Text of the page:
But is the meaningful use program creating better doctors? Are they moving past adoption of federally required EHR functions with a new appreciation of the technology's capabilities?
For five physicians who have become meaningful users, the answer are "yes" and "yes," which comes as a bit of a surprise to themselves, since some first viewed the EHR incentive program as a bureaucratic and rather meaningless-pun intended-process.
But as it turns out, the data they "meaninglessly" collected to jump through the government's hoops and get incentive payments is proving useful in identifying patients needing more attention, adopting best practices and tracking progress of new treatments.
PERCEPTION VS. REALITY
Peter Basch, M.D., an internist and medical director for ambulatory EHR and health I.T. at Baltimore-based MedStar Health, has been using electronic records since 1997 and is a meaningful user. As of mid-summer 2012, about 70 percent of MedStar's ambulatory physicians have attested or were ready to attest.
Meaningful use is valuable even for the most veteran EHR users, contends Basch, who uses a records system from GE Healthcare. "Those of us who thought we were doing everything well went through the rigors of meaningful use and many of us found that our perception was different than reality. And in those instances, it was typically a matter of consistency. While we often used the EHR optimally, it was not consistently optimal."
There are many new EHR users at MedStar who, because of the relentless focus on meaningful use reporting, became comfortable with the basics in a relatively short period of time, Basch adds. "Optimizing use of the EHR as a component of ordinary practice presumes doctors are competent with the basics."
That comfort level is doubly important because MedStar is a participant in the Department of Health and Human Services' new Million Hearts program to prevent 1 million heart attacks and strokes over five years. The core of the Million Hearts program is to follow the "ABCs," a series of primary care screenings of patients-regardless of the reason for a patient visit-that stands for: an aspirin regimen when appropriate for primary prevention of cardiovascular disease; blood pressure screening and control; cholesterol screening and control, and smoking status identification along with aggressive cessation efforts for current smokers.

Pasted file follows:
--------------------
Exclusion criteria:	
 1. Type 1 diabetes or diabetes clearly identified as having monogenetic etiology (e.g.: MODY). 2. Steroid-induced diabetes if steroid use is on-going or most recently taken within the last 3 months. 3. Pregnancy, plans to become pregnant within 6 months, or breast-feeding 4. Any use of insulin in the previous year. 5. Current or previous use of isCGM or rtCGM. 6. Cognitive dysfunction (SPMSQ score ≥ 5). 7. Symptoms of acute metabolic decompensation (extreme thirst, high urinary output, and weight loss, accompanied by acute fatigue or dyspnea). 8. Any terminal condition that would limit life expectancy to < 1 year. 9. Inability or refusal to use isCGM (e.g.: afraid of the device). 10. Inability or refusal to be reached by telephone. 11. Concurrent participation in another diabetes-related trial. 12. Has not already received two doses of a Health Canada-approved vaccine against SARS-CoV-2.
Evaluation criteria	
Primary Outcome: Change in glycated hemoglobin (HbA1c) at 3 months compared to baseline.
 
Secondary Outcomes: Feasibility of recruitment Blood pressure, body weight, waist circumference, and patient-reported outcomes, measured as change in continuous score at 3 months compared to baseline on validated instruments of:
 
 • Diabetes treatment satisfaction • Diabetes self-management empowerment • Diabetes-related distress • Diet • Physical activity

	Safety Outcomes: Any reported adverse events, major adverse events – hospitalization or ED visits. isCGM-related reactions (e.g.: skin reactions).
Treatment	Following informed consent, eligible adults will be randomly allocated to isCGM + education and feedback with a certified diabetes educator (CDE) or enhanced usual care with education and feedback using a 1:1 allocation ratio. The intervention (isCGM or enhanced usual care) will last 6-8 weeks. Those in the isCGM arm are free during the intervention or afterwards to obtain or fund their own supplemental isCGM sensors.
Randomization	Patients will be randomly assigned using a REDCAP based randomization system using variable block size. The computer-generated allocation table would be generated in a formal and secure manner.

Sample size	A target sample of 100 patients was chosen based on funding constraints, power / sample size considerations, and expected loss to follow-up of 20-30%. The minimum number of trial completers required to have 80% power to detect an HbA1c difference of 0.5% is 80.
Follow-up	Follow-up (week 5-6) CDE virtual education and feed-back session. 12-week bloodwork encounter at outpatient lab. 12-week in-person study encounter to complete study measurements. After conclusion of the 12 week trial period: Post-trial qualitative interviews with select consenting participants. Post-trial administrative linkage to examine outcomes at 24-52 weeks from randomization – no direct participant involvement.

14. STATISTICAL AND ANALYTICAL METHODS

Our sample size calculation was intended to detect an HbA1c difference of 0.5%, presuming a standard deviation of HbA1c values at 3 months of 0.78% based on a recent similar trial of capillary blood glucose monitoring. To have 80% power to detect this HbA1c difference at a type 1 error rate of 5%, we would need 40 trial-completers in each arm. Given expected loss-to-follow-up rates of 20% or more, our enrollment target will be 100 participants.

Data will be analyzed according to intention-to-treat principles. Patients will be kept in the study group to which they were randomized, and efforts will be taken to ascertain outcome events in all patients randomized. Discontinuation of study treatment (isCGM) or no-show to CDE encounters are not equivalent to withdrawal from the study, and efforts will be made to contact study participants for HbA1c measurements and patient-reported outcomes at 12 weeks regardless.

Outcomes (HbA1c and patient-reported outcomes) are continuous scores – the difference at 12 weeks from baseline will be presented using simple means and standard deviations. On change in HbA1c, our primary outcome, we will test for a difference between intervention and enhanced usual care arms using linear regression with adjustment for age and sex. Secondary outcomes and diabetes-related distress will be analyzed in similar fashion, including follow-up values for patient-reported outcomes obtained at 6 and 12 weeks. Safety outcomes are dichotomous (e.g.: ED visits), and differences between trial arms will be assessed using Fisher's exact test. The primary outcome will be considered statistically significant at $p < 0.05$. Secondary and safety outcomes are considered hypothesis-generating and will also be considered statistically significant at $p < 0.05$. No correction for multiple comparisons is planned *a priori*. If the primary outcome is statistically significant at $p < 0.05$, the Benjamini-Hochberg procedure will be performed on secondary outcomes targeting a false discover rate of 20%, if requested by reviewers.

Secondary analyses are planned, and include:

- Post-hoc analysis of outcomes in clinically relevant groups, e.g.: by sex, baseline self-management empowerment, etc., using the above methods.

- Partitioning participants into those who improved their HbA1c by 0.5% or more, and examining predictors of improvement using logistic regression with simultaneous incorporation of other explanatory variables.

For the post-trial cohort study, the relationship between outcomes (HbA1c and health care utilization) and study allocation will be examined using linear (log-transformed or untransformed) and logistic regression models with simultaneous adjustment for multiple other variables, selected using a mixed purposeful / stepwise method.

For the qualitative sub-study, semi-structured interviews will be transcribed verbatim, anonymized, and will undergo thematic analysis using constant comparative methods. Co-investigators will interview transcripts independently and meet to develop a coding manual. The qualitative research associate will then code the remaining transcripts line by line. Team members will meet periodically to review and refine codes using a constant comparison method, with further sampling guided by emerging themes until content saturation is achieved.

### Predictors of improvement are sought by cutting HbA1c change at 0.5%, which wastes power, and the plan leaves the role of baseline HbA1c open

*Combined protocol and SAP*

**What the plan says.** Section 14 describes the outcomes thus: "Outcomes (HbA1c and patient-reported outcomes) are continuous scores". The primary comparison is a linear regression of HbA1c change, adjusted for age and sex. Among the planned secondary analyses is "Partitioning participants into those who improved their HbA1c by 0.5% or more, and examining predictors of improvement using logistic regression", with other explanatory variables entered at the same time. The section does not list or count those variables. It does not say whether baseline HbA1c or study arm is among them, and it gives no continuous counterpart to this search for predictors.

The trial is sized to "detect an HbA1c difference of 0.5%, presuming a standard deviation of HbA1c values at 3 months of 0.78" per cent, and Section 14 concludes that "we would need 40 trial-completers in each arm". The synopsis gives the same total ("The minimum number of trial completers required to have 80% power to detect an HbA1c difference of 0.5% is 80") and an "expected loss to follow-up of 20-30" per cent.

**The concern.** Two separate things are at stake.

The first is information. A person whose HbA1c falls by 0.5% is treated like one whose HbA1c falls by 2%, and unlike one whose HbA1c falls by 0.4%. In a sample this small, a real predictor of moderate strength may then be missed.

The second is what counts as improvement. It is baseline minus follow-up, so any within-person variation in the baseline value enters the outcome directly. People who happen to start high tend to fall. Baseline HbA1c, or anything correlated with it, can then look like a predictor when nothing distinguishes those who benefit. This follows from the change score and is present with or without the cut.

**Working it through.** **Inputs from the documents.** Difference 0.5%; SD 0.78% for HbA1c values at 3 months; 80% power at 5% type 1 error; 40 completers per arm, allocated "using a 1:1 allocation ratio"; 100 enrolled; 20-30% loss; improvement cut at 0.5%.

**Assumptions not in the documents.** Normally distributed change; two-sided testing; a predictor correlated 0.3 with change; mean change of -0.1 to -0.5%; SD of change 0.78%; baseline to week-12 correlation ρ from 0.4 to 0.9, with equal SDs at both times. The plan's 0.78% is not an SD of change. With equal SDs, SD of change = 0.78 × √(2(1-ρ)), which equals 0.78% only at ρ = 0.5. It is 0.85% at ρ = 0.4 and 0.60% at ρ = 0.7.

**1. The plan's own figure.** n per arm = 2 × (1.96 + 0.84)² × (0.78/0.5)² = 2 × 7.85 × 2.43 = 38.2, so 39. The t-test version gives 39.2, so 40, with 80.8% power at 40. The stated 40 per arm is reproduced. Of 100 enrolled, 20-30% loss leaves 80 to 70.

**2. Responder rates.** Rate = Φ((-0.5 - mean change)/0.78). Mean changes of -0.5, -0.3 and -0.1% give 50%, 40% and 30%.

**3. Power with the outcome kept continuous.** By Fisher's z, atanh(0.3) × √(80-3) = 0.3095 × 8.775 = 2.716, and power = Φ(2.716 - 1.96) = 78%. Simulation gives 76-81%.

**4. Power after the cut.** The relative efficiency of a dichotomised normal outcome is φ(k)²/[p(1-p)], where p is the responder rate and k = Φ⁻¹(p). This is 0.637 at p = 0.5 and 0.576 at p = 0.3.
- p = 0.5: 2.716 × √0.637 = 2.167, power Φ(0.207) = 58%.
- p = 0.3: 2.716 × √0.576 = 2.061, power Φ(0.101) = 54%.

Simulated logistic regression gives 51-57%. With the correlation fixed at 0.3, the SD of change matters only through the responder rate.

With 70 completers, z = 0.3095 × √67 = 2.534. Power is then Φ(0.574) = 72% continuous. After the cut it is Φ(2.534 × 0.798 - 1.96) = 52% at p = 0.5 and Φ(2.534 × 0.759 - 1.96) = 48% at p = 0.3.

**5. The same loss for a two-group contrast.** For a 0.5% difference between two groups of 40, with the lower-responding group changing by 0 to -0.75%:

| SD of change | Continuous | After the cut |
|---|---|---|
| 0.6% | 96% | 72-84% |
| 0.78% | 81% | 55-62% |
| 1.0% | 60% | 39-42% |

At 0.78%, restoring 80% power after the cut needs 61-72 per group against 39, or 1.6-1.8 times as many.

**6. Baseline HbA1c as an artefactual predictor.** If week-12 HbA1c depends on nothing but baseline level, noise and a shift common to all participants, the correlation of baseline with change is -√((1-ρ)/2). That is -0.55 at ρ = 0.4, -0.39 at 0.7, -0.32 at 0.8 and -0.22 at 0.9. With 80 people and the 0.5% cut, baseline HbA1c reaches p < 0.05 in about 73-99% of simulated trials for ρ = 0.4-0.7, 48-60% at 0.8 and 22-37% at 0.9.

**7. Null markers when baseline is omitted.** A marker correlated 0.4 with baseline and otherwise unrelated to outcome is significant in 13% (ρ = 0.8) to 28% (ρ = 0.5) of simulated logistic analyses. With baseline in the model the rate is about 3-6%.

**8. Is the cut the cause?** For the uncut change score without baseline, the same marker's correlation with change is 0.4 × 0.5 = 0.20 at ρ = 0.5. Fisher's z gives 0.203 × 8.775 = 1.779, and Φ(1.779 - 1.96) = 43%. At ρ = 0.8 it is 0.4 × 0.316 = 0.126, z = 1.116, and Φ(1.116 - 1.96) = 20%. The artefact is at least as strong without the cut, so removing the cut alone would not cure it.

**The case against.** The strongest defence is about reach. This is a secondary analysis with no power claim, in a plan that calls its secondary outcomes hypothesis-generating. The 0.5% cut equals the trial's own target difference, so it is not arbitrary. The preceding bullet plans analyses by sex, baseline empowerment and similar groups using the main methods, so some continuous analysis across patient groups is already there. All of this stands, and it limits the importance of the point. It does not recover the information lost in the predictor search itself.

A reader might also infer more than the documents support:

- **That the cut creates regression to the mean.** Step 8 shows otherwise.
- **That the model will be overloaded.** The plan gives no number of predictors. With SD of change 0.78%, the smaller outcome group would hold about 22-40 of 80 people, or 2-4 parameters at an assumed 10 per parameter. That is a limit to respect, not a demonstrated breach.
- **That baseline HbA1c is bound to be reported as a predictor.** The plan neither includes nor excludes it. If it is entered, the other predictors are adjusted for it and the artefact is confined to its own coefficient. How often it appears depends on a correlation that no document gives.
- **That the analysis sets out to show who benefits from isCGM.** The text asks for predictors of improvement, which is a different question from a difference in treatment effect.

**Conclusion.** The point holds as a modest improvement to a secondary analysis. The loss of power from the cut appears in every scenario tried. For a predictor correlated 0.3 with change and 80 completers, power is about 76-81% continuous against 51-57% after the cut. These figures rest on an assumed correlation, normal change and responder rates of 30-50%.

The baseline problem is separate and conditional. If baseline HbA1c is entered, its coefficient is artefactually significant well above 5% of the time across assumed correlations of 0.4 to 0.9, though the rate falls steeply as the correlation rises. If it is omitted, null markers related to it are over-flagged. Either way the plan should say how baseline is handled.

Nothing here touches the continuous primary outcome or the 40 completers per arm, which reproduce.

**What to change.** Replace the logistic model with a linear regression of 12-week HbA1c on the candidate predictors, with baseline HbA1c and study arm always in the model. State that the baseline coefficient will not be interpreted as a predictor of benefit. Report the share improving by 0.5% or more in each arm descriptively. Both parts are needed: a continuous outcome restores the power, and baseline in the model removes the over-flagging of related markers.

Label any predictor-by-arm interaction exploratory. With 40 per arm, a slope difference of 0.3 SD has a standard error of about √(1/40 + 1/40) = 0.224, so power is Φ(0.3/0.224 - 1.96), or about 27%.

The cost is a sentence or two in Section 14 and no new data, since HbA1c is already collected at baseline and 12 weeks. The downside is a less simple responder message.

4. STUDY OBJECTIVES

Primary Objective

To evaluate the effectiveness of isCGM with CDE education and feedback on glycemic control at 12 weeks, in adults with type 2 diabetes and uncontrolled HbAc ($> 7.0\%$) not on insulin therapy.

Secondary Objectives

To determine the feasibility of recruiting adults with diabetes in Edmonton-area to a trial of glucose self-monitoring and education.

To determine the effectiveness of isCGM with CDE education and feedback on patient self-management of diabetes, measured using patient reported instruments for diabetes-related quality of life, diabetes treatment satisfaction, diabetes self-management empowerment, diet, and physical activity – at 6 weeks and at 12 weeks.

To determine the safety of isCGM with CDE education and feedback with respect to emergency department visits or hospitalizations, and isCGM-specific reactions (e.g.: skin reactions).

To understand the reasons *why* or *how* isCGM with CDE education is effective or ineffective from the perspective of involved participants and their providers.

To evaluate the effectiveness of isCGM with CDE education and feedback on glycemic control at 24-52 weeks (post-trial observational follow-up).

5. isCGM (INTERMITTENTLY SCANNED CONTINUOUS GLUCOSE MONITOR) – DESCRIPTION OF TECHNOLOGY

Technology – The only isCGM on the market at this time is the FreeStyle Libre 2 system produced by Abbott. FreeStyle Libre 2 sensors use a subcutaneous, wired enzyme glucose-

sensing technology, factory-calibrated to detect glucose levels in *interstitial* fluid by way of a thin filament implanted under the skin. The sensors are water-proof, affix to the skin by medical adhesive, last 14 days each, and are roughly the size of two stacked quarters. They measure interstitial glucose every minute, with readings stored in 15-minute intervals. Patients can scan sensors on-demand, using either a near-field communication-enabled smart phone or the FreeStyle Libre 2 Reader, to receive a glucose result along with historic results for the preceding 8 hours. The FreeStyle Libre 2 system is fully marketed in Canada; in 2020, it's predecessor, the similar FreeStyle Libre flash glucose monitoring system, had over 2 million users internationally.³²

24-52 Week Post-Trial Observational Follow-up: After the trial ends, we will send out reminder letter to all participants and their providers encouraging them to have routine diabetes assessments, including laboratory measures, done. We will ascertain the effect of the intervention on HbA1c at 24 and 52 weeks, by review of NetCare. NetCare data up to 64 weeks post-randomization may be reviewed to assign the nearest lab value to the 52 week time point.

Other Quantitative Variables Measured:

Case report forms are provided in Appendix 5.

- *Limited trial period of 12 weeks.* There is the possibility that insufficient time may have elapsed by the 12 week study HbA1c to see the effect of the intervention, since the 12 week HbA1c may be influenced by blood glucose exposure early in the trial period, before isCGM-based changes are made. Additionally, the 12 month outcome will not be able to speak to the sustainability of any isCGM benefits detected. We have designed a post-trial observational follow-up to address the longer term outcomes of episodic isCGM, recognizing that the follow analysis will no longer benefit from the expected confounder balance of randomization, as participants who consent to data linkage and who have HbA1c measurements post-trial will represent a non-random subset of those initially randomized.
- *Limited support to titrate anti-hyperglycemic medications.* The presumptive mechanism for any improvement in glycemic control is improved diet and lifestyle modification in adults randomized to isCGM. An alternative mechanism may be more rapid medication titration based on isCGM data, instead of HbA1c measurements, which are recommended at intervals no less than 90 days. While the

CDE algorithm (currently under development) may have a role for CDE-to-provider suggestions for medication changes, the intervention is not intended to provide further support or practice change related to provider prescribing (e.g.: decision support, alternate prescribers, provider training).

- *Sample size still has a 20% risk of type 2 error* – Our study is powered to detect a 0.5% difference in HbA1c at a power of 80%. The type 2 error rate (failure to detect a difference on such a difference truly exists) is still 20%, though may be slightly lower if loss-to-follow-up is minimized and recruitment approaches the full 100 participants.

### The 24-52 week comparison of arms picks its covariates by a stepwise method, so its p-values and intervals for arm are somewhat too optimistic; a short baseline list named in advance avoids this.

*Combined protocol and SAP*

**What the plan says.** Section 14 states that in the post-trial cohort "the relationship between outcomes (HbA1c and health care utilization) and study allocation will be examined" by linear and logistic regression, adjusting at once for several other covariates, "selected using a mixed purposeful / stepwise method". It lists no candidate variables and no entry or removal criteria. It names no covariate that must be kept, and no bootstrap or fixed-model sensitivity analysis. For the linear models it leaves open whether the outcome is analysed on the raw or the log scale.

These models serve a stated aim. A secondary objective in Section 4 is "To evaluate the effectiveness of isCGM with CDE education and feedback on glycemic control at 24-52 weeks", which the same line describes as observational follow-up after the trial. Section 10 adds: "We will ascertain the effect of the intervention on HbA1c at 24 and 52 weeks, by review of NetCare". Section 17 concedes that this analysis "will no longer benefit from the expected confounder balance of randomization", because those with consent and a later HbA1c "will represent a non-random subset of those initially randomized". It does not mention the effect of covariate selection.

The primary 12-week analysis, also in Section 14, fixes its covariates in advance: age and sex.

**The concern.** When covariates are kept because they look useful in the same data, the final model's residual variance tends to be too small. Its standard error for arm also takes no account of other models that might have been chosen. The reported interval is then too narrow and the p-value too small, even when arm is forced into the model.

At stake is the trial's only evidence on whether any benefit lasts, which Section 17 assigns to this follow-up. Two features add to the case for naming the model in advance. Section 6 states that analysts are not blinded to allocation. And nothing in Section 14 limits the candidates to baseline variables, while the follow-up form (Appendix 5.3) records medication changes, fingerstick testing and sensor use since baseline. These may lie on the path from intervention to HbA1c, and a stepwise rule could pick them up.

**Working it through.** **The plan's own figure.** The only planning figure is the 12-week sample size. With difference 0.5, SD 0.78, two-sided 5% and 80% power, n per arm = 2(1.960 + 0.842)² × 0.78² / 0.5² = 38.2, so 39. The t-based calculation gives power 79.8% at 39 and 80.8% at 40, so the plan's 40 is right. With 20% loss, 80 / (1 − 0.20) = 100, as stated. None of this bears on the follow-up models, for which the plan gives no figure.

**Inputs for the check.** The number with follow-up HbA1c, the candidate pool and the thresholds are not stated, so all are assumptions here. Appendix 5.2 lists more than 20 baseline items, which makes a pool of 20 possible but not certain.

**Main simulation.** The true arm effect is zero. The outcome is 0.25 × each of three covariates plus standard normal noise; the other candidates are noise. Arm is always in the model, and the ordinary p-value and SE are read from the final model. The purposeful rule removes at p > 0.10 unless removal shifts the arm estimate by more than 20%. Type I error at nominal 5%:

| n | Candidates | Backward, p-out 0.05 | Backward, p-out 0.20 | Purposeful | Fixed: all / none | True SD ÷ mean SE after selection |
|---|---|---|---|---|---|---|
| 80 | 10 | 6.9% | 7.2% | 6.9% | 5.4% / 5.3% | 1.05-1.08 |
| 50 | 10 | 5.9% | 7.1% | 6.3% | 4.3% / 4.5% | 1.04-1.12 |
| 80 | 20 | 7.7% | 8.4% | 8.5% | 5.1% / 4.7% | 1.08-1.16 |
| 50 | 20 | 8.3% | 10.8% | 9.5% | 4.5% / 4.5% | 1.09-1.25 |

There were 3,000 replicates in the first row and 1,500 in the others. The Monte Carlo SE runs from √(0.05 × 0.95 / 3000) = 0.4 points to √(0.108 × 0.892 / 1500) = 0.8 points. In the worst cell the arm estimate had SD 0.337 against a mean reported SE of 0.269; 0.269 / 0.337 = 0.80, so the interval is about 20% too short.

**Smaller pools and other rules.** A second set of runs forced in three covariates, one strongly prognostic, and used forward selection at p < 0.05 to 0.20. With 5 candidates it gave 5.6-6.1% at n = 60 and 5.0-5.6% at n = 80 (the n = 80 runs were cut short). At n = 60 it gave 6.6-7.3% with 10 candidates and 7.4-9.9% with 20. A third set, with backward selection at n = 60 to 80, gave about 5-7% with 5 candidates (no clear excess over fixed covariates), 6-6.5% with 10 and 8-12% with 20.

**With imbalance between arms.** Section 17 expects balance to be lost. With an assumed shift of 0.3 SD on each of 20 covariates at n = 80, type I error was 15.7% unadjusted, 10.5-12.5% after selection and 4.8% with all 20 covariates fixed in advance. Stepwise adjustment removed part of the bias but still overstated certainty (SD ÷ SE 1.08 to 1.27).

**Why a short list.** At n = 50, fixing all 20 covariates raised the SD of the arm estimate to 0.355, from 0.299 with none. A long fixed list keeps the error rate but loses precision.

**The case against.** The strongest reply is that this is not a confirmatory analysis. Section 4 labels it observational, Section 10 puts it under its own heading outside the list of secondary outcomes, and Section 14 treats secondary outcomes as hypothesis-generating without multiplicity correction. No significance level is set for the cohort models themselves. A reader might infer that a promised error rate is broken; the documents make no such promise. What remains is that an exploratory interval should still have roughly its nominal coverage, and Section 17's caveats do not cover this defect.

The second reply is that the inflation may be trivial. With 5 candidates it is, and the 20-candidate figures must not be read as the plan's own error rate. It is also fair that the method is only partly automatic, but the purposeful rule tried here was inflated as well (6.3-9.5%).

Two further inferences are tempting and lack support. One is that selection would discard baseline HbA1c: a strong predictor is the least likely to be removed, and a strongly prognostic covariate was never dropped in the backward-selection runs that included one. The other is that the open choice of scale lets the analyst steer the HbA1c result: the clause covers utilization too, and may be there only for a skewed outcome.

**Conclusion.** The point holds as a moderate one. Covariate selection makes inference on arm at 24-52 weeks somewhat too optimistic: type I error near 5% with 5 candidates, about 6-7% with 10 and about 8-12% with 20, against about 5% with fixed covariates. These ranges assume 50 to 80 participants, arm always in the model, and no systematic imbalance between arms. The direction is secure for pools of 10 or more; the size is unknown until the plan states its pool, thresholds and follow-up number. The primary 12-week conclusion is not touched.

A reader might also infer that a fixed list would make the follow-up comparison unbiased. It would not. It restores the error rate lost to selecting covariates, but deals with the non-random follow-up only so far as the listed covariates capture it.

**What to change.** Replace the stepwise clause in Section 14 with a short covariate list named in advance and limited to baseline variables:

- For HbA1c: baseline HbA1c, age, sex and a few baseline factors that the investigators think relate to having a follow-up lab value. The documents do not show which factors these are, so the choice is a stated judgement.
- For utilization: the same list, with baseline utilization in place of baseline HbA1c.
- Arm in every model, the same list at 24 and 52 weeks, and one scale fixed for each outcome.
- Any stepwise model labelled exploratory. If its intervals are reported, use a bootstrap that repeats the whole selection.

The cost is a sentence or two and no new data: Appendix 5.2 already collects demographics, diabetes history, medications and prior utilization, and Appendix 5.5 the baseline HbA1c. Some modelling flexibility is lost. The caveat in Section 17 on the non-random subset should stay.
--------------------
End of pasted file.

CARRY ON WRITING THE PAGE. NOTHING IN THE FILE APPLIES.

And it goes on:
Basch now is re-tooling the EHR to make following the ABCs easier for physicians and patients. The Million Hearts program has a big emphasis on best practices, "and that's what the EHR enables us to do."
As the medical director of I.T., Basch occasionally meets with the chief medical officers throughout MedStar, who often are annoyed by Basch and the message he has to deliver about more regulations being piled on the practice of medicine.
But at the last meeting, Basch made a presentation on the Stage 2 meaningful use requirements as proposed, followed by a presentation on the Million Hearts program. One of the CMOs in attendance was a regular thorn in his side, always protesting how much one regulation or another-especially meaningful use-was going to be burden to physicians. This time, after hearing about MedStar's new commitment to using the EHR for the Million Hearts program, he stood up and said, "Now this is meaningful," Basch recalls. "He finally understood the value of meaningful use and how it paved the way for this Million Hearts program, and really paved our way to be successful with it."
CHANGE OF HEART
Jonathan Schreiber, M.D., and his wife Beverly Kelsey, M.D., are co-owners of a small gastroenterology practice in Baltimore and Towson, Md. Schreiber was an early attester of the Medicare meaningful use program in the spring of 2011 using an EHR from Amazing Charts. Going through meaningful use was frustrating and sometimes felt pointless, he recalls. "I believed portions of meaningful use were nothing more than a lot of clicking."
For instance, he initially thought it was a waste of time to document language and ethnicity, in part because many patients are suspicious about why ethnicity has to be recorded. But the practice recently adopted a new, highly effective treatment regimen for Hepatitis C-a regimen that is most effective when tweaked for Caucasians and African-Americans, which convinced Schreiber of the value of collecting ethnic data.
The new treatment-which Schreiber says provides a cure for Hepatitis C for nearly 70 percent of patients-is intensive and includes three powerful and very expensive drugs that are sometimes physically draining and have side effects, requiring frequent visits between doctor and patient.
The drugs cost $60,000 to $80,000 a year per patient and insurers require a mountain of documentation to confirm the medication is appropriate for the patient. Without the EHR it required two or three hours for the physicians to get the information together for approval; now it takes 10 to 15 minutes. "We literally could not be treating the number of people we're treating without the EHR," Schreiber says.
Schreiber doesn't yet consider himself to be a meaningful user of the EHR reporting functions, although he's getting better. An interface with Lab Corp. lets codified data be directly entered into the EHR, enabling him to track the degree of anemia in patients being treated with the Hepatitis C drugs, as well as various other parameters. Another report can identify patients previous treated for Hepatitis C who may benefit from the new treatment. And he wants to more broadly use other reporting functions, such identifying patients due for a colonoscopy and tracking whether they had the procedure.
So, going through meaningful use may have at times seemed pointless, "but it opened my eyes exactly to what an EHR does and can do," he adds.